5 Steps to Lead Strong in 2021


Welcome to 2021.

A few might think, "What's actually different from last week?"

A new year is always different.

God created life with patterns and rhythms, seasons and days, and newness internally and externally. New beginnings are part of creative and redemptive nature. It's up to you what you do with it.

With the start of a new year, we give ourselves mental and emotional permission for a fresh start. That's normal and healthy. In fact, it's powerful. Too powerful to waste.

In some ways, you may want to leave 2020 in the dust, never to look back. But that's not possible; last year is part of you. You've learned, grown and changed.

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Take the best of 2020 forward. Learn from your struggles, and lead with the best of you.

What about church?

We know so much more than we did six months ago.

For example, you know now more than ever before that church can be effective both online and in-person. That's the new reality: both. In 2021, we'll all be learning how to do both well. What an incredible opportunity.

Crisis has imposed this window of newness and opportunity upon us, and it's good.

Crisis has triggered innovation and change. That is really good.

Crisis has knocked the stuffing out of anything comfortable or routine. That's very good.

I'm not blithely suggesting that the pandemic is something wonderful, and we should all be grateful—far from it. But it is reality, and the best leaders will make the best of it.

The following are a few thoughts to help you jump into 2021 as strong as possible.

5 Steps to Lead Strong in 2021

1. Conduct a personal soul audit. Your spiritual stability and vitality will greatly mark the quality of your ministry more than ever before.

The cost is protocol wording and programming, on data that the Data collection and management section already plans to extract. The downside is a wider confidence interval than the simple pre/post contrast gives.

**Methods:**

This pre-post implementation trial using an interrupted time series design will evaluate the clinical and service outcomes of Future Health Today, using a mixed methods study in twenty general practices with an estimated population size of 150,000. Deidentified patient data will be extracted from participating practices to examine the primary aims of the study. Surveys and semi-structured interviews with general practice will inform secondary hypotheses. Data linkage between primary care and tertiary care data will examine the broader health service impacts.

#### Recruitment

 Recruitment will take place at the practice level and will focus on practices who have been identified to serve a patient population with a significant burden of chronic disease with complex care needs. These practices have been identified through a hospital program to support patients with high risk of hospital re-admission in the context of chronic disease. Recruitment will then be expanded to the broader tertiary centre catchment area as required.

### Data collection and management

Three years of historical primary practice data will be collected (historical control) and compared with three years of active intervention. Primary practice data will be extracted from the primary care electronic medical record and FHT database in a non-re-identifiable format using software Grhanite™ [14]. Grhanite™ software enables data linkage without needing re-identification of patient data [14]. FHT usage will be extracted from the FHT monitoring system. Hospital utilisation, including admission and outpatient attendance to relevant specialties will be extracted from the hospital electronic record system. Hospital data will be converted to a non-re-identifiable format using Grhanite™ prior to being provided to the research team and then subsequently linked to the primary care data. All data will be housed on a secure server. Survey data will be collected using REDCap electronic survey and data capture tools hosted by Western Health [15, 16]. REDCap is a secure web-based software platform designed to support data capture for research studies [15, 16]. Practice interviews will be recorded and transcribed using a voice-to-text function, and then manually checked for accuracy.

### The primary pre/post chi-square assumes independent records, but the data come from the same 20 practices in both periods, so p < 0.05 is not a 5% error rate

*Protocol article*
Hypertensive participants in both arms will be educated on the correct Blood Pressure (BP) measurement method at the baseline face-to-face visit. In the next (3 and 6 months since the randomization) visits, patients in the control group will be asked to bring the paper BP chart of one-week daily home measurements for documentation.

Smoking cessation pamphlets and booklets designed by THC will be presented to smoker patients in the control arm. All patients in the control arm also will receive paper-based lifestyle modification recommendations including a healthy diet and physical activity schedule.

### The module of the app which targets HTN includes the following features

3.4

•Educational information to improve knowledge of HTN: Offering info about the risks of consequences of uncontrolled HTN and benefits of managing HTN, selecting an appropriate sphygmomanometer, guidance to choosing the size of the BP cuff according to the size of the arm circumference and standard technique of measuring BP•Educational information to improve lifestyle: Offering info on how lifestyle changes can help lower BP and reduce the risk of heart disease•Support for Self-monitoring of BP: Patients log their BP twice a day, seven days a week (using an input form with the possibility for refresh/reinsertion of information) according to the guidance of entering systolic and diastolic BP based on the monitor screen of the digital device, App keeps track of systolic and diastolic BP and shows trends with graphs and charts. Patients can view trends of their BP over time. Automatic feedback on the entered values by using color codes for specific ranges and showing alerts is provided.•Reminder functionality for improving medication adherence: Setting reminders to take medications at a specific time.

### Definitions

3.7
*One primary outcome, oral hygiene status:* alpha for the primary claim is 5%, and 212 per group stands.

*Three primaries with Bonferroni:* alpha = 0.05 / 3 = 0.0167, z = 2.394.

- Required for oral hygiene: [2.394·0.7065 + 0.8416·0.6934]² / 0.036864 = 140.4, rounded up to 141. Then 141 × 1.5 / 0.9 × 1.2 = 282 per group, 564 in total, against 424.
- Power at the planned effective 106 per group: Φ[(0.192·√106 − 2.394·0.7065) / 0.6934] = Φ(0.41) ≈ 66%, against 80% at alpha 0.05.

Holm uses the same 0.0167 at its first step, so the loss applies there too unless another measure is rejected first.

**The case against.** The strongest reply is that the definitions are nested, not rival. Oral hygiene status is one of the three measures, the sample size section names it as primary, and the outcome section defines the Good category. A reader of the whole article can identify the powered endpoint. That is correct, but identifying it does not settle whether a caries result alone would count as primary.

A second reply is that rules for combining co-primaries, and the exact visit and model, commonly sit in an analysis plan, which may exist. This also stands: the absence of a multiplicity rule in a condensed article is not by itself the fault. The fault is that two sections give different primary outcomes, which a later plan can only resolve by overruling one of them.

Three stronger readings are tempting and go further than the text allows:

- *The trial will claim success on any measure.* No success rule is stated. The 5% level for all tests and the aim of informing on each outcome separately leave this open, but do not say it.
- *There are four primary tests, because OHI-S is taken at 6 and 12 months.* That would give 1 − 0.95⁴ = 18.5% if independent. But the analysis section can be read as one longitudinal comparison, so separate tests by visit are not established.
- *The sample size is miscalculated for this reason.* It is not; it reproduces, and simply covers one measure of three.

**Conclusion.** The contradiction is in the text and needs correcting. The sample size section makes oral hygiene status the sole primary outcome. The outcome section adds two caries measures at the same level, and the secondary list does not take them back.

The condition of your spiritual life has always been a significant factor in your leadership, but crisis removes margin and reserves. The rough edges become exposed. Tending to your soul is critical right now.

Don't over-complicate this.

You can do a soul audit in just an hour or two because you already know many of the answers. It's the solutions that take some time.

Important note: It's best to keep the audit brief, but permit yourself to take the time you need to tend to your soul this year. Don't make this a task; allow it to be about personal renewal.

You can use your own questions, but these will serve you well.

Are you experiencing an inner peace or inner anxiousness? Why? What is your path to greater and more consistent peace?

Is your prayer life fresh, and do you sense God's nearness? What is God saying to you? How will you get closer to Him?

Are your primary relationships healthy and enjoyable? What needs your attention?

Is there any known temptation you need help with? Who can help?

It may be helpful to process your thoughts with a close friend or spiritual advisor.

2. Let go of any baggage from 2020. Loss. Hurt. Questions. Destabilization. Frustration. Anger. Isolation.

Do any of these resonate with you?

Most of us did not realize the progress we anticipated last year, but remember, results determine your progress but not your value.

It's important to let go of any baggage that will weigh you down and maybe cause you to get stuck. Your church needs to be freed to move forward.

I got stuck for a while last spring in "loss."

While we were shut down from meeting in-person, I foolishly started to focus on what seemed like the loss of an entire congregation rather than focusing on who we could serve online, and what could be done to reach out and reconnect.